The James Webb Space Telescope is so powerful that it has given us new glimpses into the mysteries of the early universe. Scientists have also used Webb to detect carbon dioxide and water vapor on distant exoplanets. Now, James Webb has detected methane in an exoplanet’s atmosphere for the first time.
The exoplanet in question is WASP-80 b, which is what astronomers call a “warm Jupiter.” This means the planet is large like Jupiter, but its surface temperature averages around 825 kelvins (roughly 1,025 Fahrenheit). These large planets sit midway between hot Jupiter (1,450K) and cold Jupiter (125K) like our own.
WASP-80 b orbits its red dwarf star once every three days, and it’s roughly 163 light-years away from us in the constellation Aquila. Proving that Webb can detect methane on an exoplanet is exciting, especially since it has remained so elusive when trying to detect elements and gases within exoplanets using space-based spectroscopy.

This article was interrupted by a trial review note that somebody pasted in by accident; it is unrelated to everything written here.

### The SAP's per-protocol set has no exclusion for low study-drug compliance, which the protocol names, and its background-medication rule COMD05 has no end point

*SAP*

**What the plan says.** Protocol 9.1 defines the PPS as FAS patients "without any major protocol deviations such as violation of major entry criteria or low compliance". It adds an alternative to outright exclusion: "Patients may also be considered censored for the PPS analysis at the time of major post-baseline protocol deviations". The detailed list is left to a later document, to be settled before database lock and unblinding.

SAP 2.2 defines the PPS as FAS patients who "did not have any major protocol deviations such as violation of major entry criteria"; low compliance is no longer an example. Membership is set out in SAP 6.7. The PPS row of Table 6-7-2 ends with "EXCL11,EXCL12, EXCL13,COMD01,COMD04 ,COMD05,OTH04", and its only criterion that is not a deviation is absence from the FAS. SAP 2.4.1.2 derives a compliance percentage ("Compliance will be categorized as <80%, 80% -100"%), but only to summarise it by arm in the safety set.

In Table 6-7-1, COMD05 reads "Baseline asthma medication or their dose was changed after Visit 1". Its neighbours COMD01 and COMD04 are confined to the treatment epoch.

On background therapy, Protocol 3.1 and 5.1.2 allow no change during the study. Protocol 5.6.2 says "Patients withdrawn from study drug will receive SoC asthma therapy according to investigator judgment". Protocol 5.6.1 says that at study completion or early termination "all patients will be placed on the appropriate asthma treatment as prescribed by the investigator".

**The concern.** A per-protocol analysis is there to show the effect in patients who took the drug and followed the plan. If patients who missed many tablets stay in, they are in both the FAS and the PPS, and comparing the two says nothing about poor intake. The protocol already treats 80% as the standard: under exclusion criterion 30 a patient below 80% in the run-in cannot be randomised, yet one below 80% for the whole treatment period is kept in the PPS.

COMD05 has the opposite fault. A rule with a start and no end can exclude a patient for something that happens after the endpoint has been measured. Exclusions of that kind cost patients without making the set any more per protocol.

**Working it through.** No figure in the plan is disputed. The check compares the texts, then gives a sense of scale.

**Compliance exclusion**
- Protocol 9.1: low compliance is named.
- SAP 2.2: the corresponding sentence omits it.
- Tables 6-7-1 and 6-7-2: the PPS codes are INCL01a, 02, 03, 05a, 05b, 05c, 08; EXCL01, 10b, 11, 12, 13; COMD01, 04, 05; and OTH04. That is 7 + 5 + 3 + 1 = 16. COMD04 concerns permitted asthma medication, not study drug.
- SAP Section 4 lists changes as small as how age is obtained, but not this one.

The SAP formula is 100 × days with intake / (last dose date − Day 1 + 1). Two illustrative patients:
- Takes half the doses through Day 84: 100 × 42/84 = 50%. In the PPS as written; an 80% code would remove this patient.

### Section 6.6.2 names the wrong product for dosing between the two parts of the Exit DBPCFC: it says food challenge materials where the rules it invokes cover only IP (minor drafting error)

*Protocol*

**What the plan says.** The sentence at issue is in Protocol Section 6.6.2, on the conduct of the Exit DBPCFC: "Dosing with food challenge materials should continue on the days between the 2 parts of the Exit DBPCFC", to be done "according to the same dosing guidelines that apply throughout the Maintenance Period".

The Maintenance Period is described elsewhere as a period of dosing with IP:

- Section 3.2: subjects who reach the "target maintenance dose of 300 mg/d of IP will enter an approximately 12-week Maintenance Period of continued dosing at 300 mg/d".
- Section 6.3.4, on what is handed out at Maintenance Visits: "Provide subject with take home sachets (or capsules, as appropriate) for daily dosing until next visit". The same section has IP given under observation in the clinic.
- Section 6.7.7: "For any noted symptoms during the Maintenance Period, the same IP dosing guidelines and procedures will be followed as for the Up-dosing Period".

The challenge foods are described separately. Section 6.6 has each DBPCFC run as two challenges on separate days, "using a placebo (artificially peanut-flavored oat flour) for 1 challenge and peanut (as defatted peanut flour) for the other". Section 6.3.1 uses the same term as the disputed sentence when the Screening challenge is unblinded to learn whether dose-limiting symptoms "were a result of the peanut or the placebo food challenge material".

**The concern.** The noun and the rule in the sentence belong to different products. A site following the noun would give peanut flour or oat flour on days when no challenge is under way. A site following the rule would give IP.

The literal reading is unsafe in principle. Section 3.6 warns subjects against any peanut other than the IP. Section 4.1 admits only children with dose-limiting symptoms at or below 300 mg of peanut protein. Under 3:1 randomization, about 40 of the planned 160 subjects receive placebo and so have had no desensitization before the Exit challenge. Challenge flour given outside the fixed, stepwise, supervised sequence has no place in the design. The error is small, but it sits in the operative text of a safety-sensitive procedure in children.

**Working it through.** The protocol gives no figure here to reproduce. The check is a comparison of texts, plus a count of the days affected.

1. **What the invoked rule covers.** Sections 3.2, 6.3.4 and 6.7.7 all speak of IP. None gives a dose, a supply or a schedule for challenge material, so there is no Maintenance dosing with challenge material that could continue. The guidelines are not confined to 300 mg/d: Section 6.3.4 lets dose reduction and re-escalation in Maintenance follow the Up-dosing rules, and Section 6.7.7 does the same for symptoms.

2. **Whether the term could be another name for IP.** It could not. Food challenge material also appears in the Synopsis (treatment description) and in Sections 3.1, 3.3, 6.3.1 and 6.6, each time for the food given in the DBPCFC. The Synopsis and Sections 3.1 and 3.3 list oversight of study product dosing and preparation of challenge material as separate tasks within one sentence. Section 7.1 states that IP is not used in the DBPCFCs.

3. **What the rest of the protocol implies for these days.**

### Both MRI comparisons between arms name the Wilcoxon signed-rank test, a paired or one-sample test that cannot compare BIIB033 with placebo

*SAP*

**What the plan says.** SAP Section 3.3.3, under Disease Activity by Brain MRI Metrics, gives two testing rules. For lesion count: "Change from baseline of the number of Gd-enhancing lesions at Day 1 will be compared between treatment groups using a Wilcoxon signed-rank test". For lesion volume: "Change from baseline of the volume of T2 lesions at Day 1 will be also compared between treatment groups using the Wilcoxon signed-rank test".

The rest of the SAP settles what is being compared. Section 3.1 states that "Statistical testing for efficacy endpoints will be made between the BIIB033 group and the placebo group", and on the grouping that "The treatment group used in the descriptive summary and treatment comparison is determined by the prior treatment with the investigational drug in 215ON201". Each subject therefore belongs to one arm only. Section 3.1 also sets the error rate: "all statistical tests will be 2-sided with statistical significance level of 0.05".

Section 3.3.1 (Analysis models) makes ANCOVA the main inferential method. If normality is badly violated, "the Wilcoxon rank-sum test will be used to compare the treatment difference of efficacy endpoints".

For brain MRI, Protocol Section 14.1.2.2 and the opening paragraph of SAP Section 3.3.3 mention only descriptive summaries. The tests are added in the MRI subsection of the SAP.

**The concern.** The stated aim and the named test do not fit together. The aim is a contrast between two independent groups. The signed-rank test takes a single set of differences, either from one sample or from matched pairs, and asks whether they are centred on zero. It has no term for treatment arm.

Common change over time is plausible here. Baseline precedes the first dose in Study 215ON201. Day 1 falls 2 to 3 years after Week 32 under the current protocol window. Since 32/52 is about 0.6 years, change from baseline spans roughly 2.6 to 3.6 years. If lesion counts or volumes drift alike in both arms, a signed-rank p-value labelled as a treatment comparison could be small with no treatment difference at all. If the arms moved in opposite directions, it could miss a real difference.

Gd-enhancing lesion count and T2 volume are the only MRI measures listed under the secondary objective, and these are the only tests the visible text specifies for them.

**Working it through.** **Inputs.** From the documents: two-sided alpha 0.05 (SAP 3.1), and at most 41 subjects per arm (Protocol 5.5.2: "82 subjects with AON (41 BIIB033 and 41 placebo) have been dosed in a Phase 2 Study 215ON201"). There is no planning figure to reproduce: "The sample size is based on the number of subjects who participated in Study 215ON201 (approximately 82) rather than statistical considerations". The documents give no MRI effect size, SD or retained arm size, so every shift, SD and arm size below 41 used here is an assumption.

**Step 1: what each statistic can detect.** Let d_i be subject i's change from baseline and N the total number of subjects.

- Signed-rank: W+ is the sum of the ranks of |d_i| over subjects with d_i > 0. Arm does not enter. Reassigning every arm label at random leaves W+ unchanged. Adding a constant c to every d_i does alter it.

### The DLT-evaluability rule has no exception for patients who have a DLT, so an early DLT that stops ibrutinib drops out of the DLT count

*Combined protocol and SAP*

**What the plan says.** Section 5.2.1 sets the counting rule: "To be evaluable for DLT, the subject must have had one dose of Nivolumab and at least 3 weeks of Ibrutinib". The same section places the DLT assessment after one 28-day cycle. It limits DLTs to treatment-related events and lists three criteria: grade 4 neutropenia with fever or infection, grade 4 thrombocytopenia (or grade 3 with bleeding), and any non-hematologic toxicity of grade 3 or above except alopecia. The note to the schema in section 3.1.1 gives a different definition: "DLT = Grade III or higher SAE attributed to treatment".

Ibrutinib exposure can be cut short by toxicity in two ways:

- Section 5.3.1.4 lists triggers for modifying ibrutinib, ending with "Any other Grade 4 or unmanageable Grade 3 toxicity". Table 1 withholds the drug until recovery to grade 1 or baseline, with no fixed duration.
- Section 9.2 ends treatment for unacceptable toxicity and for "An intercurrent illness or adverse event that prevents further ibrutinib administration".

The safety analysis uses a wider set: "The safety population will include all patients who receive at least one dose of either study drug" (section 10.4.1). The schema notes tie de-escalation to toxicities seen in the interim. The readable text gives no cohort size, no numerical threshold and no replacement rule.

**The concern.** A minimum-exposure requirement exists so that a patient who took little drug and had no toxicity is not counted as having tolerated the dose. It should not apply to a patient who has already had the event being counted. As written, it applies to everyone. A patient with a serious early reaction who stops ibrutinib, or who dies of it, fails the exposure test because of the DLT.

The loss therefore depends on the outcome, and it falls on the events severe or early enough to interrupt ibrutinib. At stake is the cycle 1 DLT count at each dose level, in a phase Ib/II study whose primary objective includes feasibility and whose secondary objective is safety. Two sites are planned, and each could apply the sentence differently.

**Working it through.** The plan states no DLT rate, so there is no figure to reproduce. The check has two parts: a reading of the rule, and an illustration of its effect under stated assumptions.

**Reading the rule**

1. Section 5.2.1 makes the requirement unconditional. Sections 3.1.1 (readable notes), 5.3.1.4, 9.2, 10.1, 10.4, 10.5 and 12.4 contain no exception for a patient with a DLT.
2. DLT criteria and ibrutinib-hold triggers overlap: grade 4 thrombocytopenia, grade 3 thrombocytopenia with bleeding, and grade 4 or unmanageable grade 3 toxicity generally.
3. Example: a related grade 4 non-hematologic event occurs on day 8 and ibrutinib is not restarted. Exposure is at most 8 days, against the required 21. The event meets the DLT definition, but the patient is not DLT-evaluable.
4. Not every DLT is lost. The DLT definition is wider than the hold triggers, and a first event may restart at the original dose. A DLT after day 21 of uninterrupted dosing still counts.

This latest discovery is just more evidence that the James Webb space telescope is one of the most powerful pieces of space-based technology that humankind has ever created. Being able to observe distant planets, and even detect different gases within their atmospheres is extremely exciting and opens a ton of avenues for research.
A new study on the discovery is currently available in the journal Nature, detailing how the long-sought-after molecule was discovered within WASP-80 b’s atmosphere using James Webb. Part of what makes these detections so difficult is that we can’t directly study the planet because of how far away it is.
Instead, we have to rely on transitory methods, which rely on studying the way that light moves through the haze of the planet. This method has allowed us to discover tons of exoplanets and even theorize whether or not they might hold some chance at life on other planets.